Every summer we organize social studies based professional development opportunities for teachers. These events are always very well attended, and we try to provide fun, engaging, and useful learning opportunities for teachers. Usually this involves not only showing what we offer as an institution for teachers, but we often feature scholars to provide in-depth background on a particular topic and people involved in the education field to give practicle application advice for the teachers. This gives us the opportunity to serve teachers directly in addition to serving their students with field trips.
Every year we ask those teachers, “What are other ways that we can help and support you in the classrooms?” Generally the answers are the same. “Provide primary source materials online.” “Have a way to get these artifacts in the classroom.” “Come to our school.” Quickly we realized that all of their suffestions had nothing to do with what we were doing on-site. They weren’t asking for new educational programming for field trips. They weren’t making suggestions for changing out our perminate exhibits to better reflect the educational standards. They weren’t even suggesting more kid friendly interactives at the museum. Everything they wanted from us was to somehow bring the museum to the classroom. Teachers need day to day support for their lessons. They don’t have time between lesson planning, grading, assessment designing, parent meetings, and, oh yeah, teaching to dig around in archives for primary sources. Becoming an expert in every aspect of history that they are teaching isn’t an option. They needed us to be available to them in more ways than that one or two field trips a year.
So we got to work. We developed a fairly comprehensive website that covers topics in our state’s history in depth with scholarly articles that still atempt to be kid friendly. We put images of many of our artifacts on the website as well. Ideally, teachers that need to teach about early settlement of our state or how the Civil War affected locals will be able to jump online and get all of the background knowlegde they will need to teach their lessons. They will even be able to pull off a few images to provide visuals for their class.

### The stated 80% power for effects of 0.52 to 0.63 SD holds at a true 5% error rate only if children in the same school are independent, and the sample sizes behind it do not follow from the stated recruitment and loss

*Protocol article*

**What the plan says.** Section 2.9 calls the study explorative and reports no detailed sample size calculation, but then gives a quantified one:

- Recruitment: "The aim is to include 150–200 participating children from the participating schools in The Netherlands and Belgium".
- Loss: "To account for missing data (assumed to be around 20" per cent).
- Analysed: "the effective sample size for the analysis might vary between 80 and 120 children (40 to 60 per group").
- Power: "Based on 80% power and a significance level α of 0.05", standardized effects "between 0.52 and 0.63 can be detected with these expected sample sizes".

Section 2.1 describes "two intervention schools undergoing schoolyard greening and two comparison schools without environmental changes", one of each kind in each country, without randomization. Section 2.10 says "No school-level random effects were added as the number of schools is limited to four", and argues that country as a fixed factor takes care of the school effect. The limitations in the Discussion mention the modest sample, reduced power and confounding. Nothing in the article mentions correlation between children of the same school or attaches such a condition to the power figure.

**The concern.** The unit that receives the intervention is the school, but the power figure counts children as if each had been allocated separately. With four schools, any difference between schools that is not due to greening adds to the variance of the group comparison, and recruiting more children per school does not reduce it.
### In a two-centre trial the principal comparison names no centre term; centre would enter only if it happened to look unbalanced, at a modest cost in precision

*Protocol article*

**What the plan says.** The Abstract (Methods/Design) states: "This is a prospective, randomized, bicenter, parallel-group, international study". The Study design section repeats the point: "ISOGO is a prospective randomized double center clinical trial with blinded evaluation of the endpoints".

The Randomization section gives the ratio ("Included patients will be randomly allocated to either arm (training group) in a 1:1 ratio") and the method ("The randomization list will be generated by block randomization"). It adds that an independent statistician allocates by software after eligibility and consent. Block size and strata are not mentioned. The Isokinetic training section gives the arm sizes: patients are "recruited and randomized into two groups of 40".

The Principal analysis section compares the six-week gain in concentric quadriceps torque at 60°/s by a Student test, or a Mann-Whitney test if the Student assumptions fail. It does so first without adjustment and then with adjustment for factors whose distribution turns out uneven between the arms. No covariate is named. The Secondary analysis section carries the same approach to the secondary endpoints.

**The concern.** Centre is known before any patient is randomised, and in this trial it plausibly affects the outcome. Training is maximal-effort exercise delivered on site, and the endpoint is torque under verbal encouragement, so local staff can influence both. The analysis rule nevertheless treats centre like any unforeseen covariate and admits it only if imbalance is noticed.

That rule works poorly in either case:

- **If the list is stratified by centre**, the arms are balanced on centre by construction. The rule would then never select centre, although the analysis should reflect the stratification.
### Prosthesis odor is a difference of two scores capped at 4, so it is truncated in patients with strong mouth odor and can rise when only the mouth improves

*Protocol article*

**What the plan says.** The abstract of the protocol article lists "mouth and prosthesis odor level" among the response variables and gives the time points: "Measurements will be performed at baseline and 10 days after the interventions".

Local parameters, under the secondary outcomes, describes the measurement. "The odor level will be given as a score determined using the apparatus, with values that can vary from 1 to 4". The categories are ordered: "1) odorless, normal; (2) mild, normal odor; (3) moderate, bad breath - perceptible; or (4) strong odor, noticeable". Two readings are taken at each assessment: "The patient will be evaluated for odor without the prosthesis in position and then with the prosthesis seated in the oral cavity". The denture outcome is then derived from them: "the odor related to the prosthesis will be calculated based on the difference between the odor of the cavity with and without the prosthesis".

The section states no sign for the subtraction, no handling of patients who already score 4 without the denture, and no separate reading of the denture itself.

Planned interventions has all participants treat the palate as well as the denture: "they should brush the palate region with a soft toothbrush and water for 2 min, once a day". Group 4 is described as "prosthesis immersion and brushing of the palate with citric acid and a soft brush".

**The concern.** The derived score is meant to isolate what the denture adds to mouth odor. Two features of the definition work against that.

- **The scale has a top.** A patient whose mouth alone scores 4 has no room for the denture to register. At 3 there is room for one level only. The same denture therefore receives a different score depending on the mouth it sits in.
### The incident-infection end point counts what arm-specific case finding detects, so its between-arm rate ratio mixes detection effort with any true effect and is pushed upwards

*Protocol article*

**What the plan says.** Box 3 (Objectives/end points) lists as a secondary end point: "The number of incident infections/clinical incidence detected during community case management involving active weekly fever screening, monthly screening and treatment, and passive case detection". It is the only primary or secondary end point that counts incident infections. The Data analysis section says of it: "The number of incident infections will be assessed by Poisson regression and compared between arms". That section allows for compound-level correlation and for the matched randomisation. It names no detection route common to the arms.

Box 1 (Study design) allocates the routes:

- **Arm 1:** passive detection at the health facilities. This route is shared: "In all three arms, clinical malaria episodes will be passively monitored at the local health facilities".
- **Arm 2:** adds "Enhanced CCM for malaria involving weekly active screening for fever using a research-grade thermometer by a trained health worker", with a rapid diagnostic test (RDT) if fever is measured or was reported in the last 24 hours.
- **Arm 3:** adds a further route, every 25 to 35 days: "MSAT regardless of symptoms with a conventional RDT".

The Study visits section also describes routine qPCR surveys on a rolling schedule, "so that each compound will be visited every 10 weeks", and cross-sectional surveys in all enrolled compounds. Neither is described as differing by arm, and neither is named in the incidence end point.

We even brushed off that old traveling trunk program idea and modernized it for today’s classrooms. With help from a huge grant we were able to create multiple trunks that cover multiple topics across our state’s history that we can send out to classrooms. These trunks contain lesson plans, images, primary sources, replicas, and, sometimes, even actual artifacts to bring history to life for students. That program by itself serves about 35,000 students annually across the state and has become one of the most popular things that we offer. We are currently looking at expanding the trunk program to try and meet the demand.
Now we are looking for where to go next. Technology is offering us the ability to be more responsive and flexible than we have in the past. We recently purchased some very basic camera equipment. The goal is to create educational videos for teachers to use in the classroom. Soon we hope to use the equipment to set up Skype in the Classroom to interact with classes that can’t make it us. But to do any of this we have to dedicate time, money, and staff (all scarce resources) to make it happen. We may have to let something else go in order to make these things happen. If we pull a staff person for a week to write a script, shoot a video, edit the video, and post it online, that is one person that can’t be on the floor working with students. We may have to turn a school away. In an ideal world every time we wanted to do something new we could just hire more staff to speciallize in that new thing. The question becomes, in our attempt to reach into the classrooms what is too far? Is there a point that we are becoming detramental to the brick and morter museum and the actual artifacts? Where do we draw that line?
As we are moving forward, I would love to hear the ways that you reach people that can’t make it into your museum.